“With schools being closed now, we are instead encouraging teachers to reach families by posting messages on their online learning platforms or sending census information home in learning packets,” Cropper says. Affiliates around Ohio also are using the meal service sites set up by local school districts to distribute the We Count! books to students and families.

AFT’s state affiliate in New York, the nation’s fourth most populous state, is actively engaging with members to promote a complete census count.

“We’re trying to get the word out about getting folks counted so we can retain our congressional representation and retain or grow funding for critical programs,” says James Morrison, New York State United Teachers’ digital communications manager. “We also are trying to remind our membership that the census isn’t only about congressional representation, but about real, tangible resources that filter down to the local level.”

Like other organizations, NYSUT is using online communications and social media to encourage people to complete the census. It has launched a digital campaign aimed at informing and mobilizing NYSUT members around the state. NYSUT’S census 2020 website has basic information about the census and a breakdown of how the count affects programs and services around the state. According to the site, 76 percent of New York households completed the 2010 census, which led to a federal allocation of $73.3 billion. If the response rate had been 85 percent, the allocation would have increased to $82.4 billion, according to projections on the website.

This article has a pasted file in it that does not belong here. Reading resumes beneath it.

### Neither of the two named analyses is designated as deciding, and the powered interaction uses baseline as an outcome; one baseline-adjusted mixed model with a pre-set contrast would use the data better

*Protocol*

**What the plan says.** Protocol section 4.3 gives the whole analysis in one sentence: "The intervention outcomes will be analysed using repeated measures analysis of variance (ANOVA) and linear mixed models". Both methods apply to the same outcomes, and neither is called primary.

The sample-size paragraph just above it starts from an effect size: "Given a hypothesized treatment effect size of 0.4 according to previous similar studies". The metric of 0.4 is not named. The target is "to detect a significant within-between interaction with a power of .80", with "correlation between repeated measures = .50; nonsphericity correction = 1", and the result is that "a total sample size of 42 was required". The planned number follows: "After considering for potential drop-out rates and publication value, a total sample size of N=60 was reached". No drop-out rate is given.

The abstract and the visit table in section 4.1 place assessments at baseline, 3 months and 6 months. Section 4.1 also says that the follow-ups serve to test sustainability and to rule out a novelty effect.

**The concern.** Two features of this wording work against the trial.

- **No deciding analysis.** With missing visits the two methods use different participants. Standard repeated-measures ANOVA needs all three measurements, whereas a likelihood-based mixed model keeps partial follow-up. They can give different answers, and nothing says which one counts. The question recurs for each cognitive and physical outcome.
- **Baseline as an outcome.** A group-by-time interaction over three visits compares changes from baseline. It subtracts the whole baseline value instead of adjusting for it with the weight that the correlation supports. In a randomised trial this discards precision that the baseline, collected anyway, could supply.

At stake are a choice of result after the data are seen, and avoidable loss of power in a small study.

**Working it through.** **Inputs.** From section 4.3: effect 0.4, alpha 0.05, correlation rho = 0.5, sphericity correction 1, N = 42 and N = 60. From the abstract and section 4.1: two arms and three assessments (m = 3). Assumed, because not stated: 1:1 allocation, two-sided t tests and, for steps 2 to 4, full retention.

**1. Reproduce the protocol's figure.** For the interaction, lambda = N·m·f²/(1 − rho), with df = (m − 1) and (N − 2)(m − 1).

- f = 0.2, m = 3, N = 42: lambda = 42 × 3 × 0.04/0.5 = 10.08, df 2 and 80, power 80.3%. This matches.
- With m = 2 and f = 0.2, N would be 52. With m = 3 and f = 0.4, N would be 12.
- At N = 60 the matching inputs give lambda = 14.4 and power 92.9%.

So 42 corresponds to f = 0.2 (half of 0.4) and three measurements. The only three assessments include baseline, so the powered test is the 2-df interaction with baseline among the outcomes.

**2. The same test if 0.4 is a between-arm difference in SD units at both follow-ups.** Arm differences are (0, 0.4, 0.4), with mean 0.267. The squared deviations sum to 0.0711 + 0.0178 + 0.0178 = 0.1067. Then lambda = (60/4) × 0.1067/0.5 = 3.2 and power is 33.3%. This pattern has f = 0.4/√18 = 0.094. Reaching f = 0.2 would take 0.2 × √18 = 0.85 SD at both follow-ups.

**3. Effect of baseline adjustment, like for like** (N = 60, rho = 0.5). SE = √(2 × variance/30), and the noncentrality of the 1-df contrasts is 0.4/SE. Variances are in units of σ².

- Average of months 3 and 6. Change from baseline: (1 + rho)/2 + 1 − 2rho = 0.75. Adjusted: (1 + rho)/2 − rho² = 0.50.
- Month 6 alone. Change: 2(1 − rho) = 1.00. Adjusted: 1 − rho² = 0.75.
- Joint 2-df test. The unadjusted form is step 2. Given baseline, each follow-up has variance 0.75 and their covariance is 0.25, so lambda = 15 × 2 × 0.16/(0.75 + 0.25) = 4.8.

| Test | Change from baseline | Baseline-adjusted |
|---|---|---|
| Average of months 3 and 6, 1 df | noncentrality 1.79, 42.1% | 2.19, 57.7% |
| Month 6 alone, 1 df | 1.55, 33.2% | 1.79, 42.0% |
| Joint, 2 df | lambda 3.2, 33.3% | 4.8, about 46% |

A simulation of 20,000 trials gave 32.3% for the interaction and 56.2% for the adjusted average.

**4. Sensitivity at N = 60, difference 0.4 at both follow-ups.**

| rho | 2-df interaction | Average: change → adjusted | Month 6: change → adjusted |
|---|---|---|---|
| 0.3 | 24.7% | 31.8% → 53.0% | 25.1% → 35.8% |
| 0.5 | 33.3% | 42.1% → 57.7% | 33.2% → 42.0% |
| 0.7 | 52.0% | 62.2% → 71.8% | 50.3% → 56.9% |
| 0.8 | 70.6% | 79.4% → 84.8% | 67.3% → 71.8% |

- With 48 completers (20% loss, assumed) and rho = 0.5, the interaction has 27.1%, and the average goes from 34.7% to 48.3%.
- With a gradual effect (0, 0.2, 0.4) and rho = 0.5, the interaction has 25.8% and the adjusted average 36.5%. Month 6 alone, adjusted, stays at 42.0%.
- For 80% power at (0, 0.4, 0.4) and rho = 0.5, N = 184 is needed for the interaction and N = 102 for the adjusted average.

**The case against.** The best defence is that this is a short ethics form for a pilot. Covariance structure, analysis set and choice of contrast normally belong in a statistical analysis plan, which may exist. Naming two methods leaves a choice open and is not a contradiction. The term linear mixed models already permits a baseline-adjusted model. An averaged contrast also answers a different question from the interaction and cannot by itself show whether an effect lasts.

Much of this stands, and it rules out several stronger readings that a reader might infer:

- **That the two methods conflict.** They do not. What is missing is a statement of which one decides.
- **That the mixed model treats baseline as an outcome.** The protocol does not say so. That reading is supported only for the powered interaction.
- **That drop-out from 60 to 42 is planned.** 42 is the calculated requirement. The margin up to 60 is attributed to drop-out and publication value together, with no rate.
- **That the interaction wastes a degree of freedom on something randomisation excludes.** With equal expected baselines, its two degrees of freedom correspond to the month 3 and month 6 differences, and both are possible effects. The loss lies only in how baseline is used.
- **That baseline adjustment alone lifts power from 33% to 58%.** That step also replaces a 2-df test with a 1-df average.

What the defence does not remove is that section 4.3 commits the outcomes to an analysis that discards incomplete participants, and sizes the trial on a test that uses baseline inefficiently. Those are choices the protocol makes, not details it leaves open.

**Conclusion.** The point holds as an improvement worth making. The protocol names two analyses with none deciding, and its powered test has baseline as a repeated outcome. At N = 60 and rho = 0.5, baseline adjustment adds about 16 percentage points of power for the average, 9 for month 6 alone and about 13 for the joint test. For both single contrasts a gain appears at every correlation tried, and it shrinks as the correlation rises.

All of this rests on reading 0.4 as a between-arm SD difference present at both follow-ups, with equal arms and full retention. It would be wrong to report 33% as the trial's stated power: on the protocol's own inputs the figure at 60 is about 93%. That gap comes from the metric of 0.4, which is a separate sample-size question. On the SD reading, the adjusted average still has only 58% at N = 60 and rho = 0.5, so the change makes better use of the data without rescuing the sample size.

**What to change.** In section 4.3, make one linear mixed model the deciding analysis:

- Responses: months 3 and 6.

“We’re really doubling down on our primary message around the importance of funding at the federal, state and local levels, and how we could face funding cuts without an accurate count,” Morrison says. The NYSUT census page also has a pledge card that nearly 1,330 members statewide have signed promising to complete the census and encourage others to do the same.

Getting an accurate census count in the times of COVID-19, Morrison and other affiliate leaders and activists say, will take creative planning to activate under-reached and underserved populations.

“I was already nervous about this census, even before COVID-19, because of all of the politicization around the count. I have never seen the census politicized the way it has been under the current administration,” Gunnell says, referring to Donald Trump’s unsuccessful push to include a citizenship question on the census. The administration gave up on the issue after the U.S. Supreme Court blocked the question from being added.